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1862 June 18: More on the Battles of Cross Keys and Port Republic

June 19, 2012

The Hudson North Star published far less information on the three battles in the Shenandoah Valley in their June 18, 1862, issue than The Prescott Journal did.

First we start with a summary of the war news for the week.

The first actual article, about Colonel Cluseret, is about the Battle of Cross Keys.  The second article, following the map (which shows both Cross Keys and Port Republic), is actually about the Battle of Port Republic even though its headline reads Cross Keys.


We have no news of special importance.  Fort Morgan below Mobile has surrendered to the Morter [sic] fleet.

Generals Fremont and Shields repulsed Jackson, who retreated in great hast being closely pursued by our forces.

Our army is still menancing [sic] Charleston, and in a severe engagement on James Island the rebels met with considerable loss.

The rebels at Richmond are said to be struck with consternation by the news of our success, at Corinth and Memphis.

Mountain Department.

Pursuit of Jackson—Fremont not Defeated—Battle of Cross Keyes [sic].

WASHINGTON, June 13.—The following was received at the War Department:


To Hon. E. M. Stanton, Secretary of War:

In my dispatch of yesterday I omitted to state that Colonel Cluseret’s1 brigade, consisting of the 60th Ohio and 8th Virginia, afterwards supported by the Garibaldi Guards formed our advances; and commenced the battle of Cross Keys with sharp skirmishing, at nine o’clock in the morning.

During the day they obtained possession of the enemy’s ground, which was disputed foot by foot, and only withdrew at evening when ordered to retire to a suitable position for the night.

The skill and gallantry displayed by Cluseret on this and former occasions during the pursuit in which we have been engaged, deserve high praise.

(Signed)                              J. C. FREMONT,
Major General Commanding.

Sketch of the Battles of Port Republic, Va., June 8th and 9th, 1862, by Jed. Hotchkiss, from “Atlas to Accompany the Official Records of the Union and Confederate Armies,” plate 85, no. 5 (see footnote 2)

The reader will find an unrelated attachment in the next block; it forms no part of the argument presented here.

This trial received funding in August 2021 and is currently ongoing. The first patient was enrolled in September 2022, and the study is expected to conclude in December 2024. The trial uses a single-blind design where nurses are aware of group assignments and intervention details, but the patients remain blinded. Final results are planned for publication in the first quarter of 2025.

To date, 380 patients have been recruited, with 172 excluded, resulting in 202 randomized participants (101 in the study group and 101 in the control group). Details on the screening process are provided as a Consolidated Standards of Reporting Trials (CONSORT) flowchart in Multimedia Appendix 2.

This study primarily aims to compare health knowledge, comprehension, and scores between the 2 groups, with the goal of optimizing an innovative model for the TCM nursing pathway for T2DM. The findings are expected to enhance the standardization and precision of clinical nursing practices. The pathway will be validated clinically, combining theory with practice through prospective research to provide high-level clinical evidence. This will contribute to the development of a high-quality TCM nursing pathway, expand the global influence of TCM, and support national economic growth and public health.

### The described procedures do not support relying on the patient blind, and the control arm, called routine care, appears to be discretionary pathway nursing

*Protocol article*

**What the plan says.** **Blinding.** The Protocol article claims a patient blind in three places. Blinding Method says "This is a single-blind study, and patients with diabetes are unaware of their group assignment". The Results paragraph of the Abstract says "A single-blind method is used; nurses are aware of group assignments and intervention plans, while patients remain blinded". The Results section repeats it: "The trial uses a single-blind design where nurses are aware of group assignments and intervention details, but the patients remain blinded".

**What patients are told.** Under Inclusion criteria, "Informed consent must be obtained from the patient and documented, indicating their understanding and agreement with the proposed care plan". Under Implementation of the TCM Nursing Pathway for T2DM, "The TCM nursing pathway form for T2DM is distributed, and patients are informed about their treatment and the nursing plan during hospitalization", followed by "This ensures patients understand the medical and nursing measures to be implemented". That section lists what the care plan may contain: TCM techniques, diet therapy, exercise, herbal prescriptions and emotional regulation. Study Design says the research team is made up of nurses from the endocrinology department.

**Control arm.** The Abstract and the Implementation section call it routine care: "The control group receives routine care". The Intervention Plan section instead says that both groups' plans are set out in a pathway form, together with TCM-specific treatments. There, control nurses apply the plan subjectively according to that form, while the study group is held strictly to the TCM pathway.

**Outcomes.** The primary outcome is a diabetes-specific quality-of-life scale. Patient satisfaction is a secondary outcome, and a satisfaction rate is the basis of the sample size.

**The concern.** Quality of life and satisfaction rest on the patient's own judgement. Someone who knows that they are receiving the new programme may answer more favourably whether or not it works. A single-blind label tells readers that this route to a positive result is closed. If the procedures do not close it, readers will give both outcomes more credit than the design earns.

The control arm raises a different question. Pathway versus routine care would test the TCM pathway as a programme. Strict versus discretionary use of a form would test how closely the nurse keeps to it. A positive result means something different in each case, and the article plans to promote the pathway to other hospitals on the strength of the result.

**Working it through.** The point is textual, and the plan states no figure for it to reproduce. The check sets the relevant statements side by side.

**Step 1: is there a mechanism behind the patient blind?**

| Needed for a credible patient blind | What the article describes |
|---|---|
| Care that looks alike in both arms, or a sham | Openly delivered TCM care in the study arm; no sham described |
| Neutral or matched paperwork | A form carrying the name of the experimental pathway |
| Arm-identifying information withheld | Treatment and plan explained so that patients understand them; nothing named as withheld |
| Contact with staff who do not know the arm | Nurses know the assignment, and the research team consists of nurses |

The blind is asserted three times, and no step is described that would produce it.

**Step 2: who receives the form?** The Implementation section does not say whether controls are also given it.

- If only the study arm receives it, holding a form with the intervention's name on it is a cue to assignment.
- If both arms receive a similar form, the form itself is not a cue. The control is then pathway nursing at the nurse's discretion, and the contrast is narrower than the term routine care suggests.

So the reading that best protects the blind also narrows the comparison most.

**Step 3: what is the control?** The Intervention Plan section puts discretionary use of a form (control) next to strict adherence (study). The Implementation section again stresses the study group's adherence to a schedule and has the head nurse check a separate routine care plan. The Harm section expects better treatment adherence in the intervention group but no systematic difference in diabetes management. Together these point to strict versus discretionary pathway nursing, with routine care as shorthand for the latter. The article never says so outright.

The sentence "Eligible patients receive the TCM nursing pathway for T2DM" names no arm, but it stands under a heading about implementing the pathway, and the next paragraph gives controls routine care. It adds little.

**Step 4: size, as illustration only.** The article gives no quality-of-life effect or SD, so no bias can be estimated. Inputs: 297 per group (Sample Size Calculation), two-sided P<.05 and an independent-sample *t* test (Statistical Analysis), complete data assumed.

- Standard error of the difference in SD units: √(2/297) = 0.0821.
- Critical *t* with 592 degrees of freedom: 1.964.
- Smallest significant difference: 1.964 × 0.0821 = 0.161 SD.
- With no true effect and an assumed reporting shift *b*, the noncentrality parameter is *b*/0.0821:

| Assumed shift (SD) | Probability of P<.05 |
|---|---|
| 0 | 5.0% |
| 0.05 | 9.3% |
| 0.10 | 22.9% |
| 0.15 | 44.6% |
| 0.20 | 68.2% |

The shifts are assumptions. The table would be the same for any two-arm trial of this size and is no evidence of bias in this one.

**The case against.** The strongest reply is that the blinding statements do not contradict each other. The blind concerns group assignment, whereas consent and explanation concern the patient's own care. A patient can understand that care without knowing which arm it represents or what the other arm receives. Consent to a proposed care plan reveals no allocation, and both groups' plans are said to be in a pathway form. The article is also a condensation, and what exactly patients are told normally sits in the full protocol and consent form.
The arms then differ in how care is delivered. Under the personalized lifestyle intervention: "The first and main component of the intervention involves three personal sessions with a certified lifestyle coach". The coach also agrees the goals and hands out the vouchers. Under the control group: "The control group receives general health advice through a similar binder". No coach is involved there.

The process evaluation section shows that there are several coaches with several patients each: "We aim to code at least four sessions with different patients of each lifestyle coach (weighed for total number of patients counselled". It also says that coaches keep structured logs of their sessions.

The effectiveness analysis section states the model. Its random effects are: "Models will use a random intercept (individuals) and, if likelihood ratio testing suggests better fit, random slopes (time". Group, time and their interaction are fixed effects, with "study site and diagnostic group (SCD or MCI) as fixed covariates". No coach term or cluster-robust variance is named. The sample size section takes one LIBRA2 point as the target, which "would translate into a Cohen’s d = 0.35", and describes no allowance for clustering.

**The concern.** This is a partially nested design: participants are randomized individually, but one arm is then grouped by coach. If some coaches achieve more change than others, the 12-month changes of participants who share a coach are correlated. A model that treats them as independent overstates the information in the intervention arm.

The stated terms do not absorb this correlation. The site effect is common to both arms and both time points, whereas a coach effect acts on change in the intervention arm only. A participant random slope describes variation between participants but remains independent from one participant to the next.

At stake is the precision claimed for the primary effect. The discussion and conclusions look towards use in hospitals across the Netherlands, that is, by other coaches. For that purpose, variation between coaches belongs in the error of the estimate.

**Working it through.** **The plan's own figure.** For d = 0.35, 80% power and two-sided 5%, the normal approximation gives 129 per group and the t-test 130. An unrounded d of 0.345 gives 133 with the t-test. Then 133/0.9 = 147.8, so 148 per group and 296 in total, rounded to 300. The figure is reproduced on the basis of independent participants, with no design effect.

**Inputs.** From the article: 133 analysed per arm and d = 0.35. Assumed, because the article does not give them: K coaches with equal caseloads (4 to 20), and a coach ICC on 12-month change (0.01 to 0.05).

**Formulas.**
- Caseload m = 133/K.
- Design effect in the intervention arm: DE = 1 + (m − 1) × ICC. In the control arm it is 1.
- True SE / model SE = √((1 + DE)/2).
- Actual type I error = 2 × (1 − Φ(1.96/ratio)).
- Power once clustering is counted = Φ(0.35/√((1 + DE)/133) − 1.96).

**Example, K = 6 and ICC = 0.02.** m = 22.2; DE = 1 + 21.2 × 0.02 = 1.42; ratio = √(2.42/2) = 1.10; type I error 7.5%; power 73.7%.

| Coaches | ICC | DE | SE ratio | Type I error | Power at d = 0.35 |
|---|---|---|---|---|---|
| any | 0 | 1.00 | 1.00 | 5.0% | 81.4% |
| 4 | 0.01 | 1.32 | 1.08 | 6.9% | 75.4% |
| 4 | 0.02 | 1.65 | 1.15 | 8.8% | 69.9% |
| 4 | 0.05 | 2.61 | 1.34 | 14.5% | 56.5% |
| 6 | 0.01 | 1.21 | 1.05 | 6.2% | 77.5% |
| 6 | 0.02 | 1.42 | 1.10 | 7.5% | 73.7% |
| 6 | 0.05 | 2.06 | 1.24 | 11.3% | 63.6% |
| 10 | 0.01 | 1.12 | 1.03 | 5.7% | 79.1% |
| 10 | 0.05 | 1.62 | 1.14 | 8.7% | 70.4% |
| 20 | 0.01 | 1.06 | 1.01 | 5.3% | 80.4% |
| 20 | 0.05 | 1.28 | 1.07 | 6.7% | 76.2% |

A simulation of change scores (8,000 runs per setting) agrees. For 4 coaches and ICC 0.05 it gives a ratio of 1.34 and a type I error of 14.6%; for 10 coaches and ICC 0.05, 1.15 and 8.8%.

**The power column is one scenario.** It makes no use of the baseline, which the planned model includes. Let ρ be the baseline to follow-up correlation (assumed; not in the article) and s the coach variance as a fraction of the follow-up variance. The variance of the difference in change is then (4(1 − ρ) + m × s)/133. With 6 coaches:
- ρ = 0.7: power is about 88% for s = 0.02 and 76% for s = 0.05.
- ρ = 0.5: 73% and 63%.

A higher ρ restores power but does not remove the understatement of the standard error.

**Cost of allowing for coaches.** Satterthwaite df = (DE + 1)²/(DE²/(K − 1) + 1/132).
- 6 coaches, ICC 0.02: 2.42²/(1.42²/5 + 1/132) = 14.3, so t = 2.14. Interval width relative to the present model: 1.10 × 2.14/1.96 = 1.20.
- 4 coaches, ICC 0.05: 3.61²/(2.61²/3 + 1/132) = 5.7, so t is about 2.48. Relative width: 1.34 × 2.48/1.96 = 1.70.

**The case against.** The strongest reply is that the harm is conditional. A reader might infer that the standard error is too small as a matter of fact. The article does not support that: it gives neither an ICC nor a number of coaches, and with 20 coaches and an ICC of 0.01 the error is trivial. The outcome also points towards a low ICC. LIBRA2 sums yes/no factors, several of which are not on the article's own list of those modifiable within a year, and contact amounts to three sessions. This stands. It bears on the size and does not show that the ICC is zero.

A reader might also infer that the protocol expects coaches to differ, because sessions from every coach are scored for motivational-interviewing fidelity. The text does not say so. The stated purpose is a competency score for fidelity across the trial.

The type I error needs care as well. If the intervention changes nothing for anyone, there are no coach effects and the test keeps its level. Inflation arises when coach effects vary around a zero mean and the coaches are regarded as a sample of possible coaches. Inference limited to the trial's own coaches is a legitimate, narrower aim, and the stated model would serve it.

The battle of Cross Keys or Fort [sic] Republic, fought in the valley of the Shenandoah, by General Fremont, was quite a severe action and resulted victoriously to our arms.  Stonewall Jackson made the attack, and for two hours the battle raged fiercely, when the left wing of our army gave way, and the whole line was withdrawn in good order for half a mile to a stronger position.  The rebels did not pursue, but had actually commenced a retreat before our army fell back.—Fremont then pursued, but the rebels succeeded in crossing the river and firing the bridge.  They left 400 dead unburied on the field.  Their loss is put down by General Fremont, in his official report, in killed and wounded, at between 700 and 800.  Federal loss 500.3  Our officers and men behaved with great gallantry.

1.  Gustave Paul Cluseret (1823-1900) was a French soldier and politician. He served in the Crimean War, joined Giuseppe Garibaldi’s volunteers in 1860, and in 1861 resigned his commission to take part in the American Civil War. He served under Generals Frémont and McClellan, and rose to the rank of brigadier general before resigning in 1863.
2.  Atlas to Accompany the Official Records of the Union and Confederate Armies,  published under the direction of Redfield Proctor, Stephen B. Elkins, and Daniel S. Lamont, Secretaries of War, by George B. Davis, Leslie J. Perry, Joseph W. Kirkley, Board of Publication ; compiled by Calvin D. Cowles (Washington: Government Printing Office, 1891-1895). Available in Special Collections, UWRF University Archives & Area Research Center (E 464 .U6), or digitally at Ohio State University’s eHistory.
3.  The Union lost nearly a third of their force that was at Port Republic. Most sources cite the Union strength as 3,500 with just over 1,000 casualties; Confederate strength at 6,000 with just over 800 casualties.

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